Lutheran churchmen rescued Valparaiso in 1925. The Reverend George F. Schutes, pastor of Valparaiso's Immanuel Lutheran Church, proposed that the Central District of the Missouri Synod, with which his church was affiliated, develop the school as a Lutheran university. Schutes enlisted the support of the Reverend John C. Baur, a prominent Fort Wayne church spokesman, fund-raiser, and antiklansman. With willing endorsements from the National Lutheran Education Association and the always helpful Valparaiso Chamber of Commerce, Baur advanced the plan to a number of Lutheran groups.51

Schutes's and Baur's activities led to the incorporation of the Lutheran University Association of Fort Wayne, which in turn formed the Valparaiso University Association to raise funds and operate the school. The Chamber of Commerce somehow induced H.K. Brown to cancel most of the school's debts to his family, and the trustees forgave about $100,000 owed to them for cash loans and supplies. Valparaiso University was deeded over to the Lutherans for $176,000. Active Lutherans supported the project generously, and a loan from a Fort Wayne insurance company completed the funding.52

When the sale was announced on August 11, 1925, two years after the sorry Klan episode, Valparaiso's church bells were rung, and a public celebration lasted until a rainstorm drove everyone indoors at 2:00 a.m. The party was warranted this time. The new Lutheran Association brought sound management, reduced debts, and years of quiet progress to the worthy old school.53

The Lutherans had acquired a sadly run-down place. The charred bones of the Old College Building still mouldered among shabby structures, but "scrubbing and cosmetic work" in the fall of 1925 made the campus at least presentable. Professors, who some members of the Missouri Synod feared "could undo in half an hour what had taken years to build up" were doubtlessly carefully watched, but all went well. The student body, though still small, was half Lutheran five years later. By then fully accredited departments in the arts and sciences shared a true university with professional schools of engineering, law, and pharmacy.54

Valparaiso threaded its way through the depression despite falling enrollment and local bank failures that carried dearly won funds away. The great days that Horace Evans had struggled

  • 51 Albers, Centennial, 6; Streitelmeier, Centennial History, 72, 82–83.
  • 52 Streitelmeier, Centennial History, 85–86; Moore, Calumet Region, 470–76.
  • 53 Strietelmeier, Centennial History, 87.
  • 54 Albers, Centennial, 6; Strietelmeier, Centennial History, 78.
so hard, if not always so wisely, to achieve returned to College Hill under President Otto P. Kretzmann. Four new colleges were founded during his twenty-eight-year tenure, and an exceptional physical plant emerged to serve a growing student body. In 1959 Old Valpo, a thriving university with a national reputation for excellence, celebrated its centennial with the dedication of the architecturally remarkable Chapel of the Resurrection and the singing of a Te Deum. Fortunately, B.C. Stephenson's long-defunct Ku Klux Klan was unable to attend.55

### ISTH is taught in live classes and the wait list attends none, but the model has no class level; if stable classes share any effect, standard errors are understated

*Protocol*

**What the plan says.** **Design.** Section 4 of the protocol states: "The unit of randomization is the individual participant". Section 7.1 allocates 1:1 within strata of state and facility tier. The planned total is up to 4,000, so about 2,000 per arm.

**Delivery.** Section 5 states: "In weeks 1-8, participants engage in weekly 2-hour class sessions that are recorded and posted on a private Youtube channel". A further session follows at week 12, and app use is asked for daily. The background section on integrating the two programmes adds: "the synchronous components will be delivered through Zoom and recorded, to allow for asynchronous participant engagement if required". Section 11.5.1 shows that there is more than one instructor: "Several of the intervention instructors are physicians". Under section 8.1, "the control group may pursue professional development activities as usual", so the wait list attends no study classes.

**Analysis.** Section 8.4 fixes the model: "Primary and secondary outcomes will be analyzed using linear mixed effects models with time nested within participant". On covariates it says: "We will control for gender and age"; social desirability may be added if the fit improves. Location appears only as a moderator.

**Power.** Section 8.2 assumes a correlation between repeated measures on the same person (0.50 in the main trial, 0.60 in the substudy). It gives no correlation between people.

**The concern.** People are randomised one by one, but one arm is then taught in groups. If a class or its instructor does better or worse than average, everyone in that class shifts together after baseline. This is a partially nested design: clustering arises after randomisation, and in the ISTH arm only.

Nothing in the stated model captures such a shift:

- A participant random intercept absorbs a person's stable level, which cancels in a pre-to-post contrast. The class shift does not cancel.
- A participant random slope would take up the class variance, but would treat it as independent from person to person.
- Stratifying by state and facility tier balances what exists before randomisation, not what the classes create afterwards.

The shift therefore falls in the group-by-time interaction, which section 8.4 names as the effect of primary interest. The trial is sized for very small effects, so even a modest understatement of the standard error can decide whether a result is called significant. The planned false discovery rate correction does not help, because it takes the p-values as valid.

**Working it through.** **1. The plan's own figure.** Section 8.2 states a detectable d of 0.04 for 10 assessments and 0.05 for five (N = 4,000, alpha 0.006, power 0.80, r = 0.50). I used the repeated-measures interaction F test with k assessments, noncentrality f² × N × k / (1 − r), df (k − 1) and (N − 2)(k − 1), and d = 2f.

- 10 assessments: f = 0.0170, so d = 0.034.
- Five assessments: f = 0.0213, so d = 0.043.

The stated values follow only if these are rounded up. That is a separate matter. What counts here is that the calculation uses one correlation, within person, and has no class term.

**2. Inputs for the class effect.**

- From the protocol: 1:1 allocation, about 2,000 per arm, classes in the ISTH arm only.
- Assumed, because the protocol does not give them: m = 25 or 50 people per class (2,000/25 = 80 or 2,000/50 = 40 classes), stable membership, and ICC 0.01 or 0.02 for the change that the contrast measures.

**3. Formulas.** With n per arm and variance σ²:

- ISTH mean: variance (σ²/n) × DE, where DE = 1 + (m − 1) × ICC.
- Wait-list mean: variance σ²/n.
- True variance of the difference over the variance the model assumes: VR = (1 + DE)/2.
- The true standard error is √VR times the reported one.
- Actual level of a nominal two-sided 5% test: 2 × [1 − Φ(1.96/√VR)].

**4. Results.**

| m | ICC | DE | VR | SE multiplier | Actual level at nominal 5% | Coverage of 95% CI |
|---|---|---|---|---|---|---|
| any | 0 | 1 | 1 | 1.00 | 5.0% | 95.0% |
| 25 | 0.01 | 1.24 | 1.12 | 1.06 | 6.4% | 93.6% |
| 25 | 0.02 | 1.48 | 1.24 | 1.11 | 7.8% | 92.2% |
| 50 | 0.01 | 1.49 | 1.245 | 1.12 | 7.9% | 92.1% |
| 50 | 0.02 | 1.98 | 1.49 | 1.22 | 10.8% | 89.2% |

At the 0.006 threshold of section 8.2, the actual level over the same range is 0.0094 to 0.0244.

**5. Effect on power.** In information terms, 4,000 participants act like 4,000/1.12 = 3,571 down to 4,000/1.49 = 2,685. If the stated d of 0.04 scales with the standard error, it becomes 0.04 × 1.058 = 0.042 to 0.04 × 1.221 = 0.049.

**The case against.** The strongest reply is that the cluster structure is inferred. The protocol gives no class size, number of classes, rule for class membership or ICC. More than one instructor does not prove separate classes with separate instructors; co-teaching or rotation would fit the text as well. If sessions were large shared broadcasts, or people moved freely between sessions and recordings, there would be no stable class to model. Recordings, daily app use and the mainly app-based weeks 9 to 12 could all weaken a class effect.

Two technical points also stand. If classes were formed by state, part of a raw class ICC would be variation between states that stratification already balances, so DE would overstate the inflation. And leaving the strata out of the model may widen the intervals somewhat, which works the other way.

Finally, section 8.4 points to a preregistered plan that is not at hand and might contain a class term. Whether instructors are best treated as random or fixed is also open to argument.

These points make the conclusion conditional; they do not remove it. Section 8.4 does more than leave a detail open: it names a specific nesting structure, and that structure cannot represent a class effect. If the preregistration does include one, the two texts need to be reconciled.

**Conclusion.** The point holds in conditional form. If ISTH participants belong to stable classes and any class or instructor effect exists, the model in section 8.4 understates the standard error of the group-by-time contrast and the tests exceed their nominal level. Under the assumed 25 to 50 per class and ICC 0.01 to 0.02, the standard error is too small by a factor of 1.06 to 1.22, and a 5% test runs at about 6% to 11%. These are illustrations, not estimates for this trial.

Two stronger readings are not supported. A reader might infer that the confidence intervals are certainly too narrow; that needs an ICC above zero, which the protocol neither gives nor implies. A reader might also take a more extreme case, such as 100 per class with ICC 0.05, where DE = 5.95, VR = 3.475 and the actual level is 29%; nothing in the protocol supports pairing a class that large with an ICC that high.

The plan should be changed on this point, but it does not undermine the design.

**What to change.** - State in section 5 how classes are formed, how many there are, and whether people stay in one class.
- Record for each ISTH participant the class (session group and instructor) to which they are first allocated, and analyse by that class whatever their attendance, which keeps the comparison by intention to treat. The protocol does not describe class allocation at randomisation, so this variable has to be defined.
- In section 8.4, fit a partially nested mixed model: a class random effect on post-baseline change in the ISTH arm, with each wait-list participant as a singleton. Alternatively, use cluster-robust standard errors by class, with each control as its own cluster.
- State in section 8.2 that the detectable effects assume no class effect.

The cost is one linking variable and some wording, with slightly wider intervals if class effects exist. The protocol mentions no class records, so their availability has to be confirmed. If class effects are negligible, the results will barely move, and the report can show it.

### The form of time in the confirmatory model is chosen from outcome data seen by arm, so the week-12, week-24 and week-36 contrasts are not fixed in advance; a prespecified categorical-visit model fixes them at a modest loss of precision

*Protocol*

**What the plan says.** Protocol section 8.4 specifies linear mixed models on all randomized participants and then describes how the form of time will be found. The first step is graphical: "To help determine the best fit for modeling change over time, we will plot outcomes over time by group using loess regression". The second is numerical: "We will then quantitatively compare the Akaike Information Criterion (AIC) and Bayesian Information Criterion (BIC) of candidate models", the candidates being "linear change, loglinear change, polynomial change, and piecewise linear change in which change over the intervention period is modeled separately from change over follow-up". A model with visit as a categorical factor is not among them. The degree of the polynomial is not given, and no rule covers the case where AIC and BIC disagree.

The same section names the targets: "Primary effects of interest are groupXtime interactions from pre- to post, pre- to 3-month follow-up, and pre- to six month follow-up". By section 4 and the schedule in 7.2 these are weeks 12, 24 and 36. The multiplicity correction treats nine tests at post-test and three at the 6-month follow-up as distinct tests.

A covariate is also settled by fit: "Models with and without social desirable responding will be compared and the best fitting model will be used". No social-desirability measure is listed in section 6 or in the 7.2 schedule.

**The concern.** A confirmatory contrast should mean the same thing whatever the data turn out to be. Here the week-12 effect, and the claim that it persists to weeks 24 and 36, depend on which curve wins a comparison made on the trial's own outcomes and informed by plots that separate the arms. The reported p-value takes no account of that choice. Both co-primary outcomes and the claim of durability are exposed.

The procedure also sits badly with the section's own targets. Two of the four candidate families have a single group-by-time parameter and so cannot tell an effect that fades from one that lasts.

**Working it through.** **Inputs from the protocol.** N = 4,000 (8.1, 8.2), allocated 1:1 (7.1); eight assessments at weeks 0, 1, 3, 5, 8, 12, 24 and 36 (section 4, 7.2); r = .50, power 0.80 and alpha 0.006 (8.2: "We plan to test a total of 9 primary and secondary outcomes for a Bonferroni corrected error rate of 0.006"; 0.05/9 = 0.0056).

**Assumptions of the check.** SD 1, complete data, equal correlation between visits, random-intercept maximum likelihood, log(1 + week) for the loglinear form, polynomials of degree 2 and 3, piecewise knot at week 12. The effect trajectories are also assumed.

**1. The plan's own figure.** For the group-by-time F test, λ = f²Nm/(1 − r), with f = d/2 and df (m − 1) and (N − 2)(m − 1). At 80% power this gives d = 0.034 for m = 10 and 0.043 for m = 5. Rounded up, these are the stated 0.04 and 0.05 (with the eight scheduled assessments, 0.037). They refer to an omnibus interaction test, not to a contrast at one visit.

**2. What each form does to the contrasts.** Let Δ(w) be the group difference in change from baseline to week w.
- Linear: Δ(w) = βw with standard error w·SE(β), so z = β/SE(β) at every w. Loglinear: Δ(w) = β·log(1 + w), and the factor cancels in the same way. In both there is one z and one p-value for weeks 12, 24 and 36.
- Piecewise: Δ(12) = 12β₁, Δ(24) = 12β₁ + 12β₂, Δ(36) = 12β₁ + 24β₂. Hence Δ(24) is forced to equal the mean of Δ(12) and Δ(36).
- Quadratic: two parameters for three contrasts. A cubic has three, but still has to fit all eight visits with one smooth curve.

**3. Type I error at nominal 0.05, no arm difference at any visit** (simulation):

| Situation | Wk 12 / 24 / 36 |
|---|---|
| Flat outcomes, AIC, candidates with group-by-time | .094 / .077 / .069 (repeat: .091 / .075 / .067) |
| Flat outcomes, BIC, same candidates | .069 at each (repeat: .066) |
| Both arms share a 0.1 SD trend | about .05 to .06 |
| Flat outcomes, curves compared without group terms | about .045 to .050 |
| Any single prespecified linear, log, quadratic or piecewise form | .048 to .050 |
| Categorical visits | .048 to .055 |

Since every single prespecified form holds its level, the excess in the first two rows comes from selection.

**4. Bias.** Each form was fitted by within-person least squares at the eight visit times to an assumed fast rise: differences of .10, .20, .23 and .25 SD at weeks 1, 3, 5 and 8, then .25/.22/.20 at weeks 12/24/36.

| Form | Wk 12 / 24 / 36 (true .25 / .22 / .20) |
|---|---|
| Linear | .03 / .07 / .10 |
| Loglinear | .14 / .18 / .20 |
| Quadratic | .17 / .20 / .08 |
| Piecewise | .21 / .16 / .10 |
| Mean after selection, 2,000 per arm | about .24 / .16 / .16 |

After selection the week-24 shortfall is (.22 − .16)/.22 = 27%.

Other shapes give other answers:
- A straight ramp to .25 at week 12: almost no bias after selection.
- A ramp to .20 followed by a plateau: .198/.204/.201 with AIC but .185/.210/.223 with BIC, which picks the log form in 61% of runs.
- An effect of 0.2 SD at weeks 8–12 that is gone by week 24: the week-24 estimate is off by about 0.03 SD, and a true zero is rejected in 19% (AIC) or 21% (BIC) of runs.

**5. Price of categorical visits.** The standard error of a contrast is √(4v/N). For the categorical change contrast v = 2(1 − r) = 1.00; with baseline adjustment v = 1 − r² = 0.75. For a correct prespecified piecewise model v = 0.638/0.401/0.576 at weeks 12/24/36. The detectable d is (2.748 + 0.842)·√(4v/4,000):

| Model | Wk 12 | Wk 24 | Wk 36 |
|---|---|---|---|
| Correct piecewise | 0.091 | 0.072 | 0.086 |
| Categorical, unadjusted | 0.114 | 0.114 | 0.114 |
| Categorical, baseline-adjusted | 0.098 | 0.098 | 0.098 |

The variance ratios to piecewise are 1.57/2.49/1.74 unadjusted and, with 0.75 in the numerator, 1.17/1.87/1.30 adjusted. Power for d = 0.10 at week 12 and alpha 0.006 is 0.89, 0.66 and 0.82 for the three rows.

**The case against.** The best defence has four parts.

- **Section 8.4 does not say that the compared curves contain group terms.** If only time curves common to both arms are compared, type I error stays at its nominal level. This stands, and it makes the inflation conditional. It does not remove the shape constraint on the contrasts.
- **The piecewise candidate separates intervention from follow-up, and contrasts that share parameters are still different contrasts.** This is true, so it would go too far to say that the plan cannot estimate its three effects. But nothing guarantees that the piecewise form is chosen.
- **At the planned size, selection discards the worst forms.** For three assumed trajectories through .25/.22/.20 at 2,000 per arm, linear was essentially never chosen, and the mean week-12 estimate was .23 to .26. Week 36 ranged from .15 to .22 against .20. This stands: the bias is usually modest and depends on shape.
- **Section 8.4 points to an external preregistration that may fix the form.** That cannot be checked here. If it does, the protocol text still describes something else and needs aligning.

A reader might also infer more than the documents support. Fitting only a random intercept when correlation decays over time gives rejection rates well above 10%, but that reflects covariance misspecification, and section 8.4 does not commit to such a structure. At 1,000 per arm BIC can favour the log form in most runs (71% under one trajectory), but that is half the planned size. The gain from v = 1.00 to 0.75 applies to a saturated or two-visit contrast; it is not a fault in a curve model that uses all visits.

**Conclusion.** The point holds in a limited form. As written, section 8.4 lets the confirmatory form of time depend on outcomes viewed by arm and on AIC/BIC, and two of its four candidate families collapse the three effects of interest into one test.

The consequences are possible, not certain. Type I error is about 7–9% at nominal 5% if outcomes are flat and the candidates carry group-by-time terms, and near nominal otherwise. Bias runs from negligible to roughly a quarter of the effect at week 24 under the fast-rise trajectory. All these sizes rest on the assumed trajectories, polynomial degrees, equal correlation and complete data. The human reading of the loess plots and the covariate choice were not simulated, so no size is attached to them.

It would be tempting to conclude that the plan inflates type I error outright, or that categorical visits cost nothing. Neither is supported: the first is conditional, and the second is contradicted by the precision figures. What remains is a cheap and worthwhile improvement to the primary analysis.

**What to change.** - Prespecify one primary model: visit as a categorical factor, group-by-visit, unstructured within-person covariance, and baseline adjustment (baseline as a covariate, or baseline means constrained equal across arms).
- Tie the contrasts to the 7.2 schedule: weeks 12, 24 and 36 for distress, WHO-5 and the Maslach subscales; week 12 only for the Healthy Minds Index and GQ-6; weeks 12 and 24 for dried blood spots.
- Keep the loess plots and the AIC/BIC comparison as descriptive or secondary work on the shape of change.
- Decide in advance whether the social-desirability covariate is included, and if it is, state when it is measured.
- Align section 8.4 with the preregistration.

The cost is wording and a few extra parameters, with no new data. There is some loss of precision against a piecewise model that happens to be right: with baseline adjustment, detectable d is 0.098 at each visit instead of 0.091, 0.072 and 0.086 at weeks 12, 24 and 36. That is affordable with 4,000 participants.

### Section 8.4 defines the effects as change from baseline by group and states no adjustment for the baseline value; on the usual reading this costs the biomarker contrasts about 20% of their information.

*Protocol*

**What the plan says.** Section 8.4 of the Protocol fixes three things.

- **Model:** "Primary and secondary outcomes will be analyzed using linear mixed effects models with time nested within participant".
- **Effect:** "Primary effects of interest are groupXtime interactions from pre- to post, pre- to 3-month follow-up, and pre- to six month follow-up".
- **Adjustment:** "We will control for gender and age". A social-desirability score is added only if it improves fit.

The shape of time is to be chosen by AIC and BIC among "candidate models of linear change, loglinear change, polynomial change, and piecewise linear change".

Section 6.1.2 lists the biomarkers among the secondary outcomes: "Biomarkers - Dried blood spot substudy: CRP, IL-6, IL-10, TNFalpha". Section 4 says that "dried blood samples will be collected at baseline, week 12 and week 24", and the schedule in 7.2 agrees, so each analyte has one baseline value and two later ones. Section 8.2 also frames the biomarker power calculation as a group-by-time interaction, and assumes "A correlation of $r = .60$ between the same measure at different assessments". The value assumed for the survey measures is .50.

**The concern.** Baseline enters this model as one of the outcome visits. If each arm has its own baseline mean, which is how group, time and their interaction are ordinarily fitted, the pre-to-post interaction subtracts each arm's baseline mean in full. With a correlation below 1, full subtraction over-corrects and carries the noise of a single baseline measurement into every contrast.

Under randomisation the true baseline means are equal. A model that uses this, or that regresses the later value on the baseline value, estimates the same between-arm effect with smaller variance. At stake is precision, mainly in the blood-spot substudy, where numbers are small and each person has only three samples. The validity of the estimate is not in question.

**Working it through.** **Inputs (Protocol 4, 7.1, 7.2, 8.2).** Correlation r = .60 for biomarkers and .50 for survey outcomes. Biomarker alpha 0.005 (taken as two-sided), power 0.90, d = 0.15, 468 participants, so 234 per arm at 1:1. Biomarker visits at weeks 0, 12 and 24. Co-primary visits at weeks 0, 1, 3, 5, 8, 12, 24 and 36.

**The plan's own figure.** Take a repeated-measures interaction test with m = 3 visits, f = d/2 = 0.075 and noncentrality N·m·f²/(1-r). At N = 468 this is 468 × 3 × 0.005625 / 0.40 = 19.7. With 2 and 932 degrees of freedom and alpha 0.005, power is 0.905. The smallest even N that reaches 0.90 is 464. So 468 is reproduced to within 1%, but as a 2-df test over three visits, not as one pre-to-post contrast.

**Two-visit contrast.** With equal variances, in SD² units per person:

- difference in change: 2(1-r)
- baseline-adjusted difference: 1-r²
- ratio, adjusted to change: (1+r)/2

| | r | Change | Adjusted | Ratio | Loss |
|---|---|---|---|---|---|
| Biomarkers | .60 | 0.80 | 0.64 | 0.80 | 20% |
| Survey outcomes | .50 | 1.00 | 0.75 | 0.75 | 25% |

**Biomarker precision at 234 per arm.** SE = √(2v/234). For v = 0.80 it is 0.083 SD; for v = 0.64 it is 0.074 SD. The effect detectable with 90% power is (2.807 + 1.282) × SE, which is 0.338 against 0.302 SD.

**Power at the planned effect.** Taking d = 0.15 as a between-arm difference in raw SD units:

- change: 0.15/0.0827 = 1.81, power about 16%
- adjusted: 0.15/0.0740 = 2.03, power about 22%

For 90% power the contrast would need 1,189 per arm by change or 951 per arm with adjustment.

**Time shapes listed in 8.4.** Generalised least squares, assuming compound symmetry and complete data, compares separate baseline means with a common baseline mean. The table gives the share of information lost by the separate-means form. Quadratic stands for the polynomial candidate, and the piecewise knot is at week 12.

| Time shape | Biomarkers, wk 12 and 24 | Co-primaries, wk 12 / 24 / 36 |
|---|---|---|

The abortive KKK "purchase" of Valparaiso University, an important story in itself, raises many significant questions about the Indiana Klan in general. For example, could the hyperbole, disunity, and personal rivalries that characterized the conduct of the Valparaiso University episode be typical of the Klan's management of its everyday internal affairs? Were those carefully managed Klan rallies and parades, those grand images of unity and patriotism, created only to attract membership fees? Did they mask, if not hood, an opportunistic, venal, and incompetent organization? The frictions among Imperial Wizard Evans, Grand Dragon Stephenson, Editor Elrod, and the rank and file may be a more accurate indicator of Klan reality. The Valparaiso klansmen who coordinated their city's attempt to save its leading "business" were solid, bourgeois doctors and lawyers, businessmen and boosters. Were they, rather than uncouth "good ol' boys," more typical klansmen? If so, historians need to reexamine some widely held assumptions.

Living ex-Klan members are understandably closemouthed; rueful kleagles, klaliffs, and kludds sent most Klan documents up a hundred chimneys after the 1920s. It is thus difficult for the historian to appraise the impact of the Klan on society at large. How important, really, were Klan endorsements of Republican candidates for state and local offices in a Republican era? Did local klaverns maintain stable memberships, or did klansmen come and go? Who joined in which community, and why? Were many, as the well-polished shoes beneath their white gowns often suggested, middle-class men and women? What percentage were workers? How many were farmers? Were they racists, nativists, haters—simple bigots in a racist age—or honestly concerned citizens, joiners in an age of joiners of an organization that promised to solve apparent problems? Even if more klavern rosters are discovered, such questions may remain unanswerable,

  • 55 Otto C. Kreinheder to "Friend," January 20, 1931 (Valparaiso University Archives); Kreinheder to Harry Eberline, Detroit, January 13, 1932, ibid.
but they must be asked. Researchers should also reexamine the Klan's surprisingly modernist platform for public education, and they should study the Klan's impact on the General Assemblies and governors of the 1920s.

Clearly the leaders of the Indiana Klan in the 1920s cannot be lumped with the membership at large. If the conduct of Elrod, Stephenson, Simmons, and their kind during the Valparaiso University episode is any indicator, they may well have been all talk and little more.

Published by the Indiana University Department of History.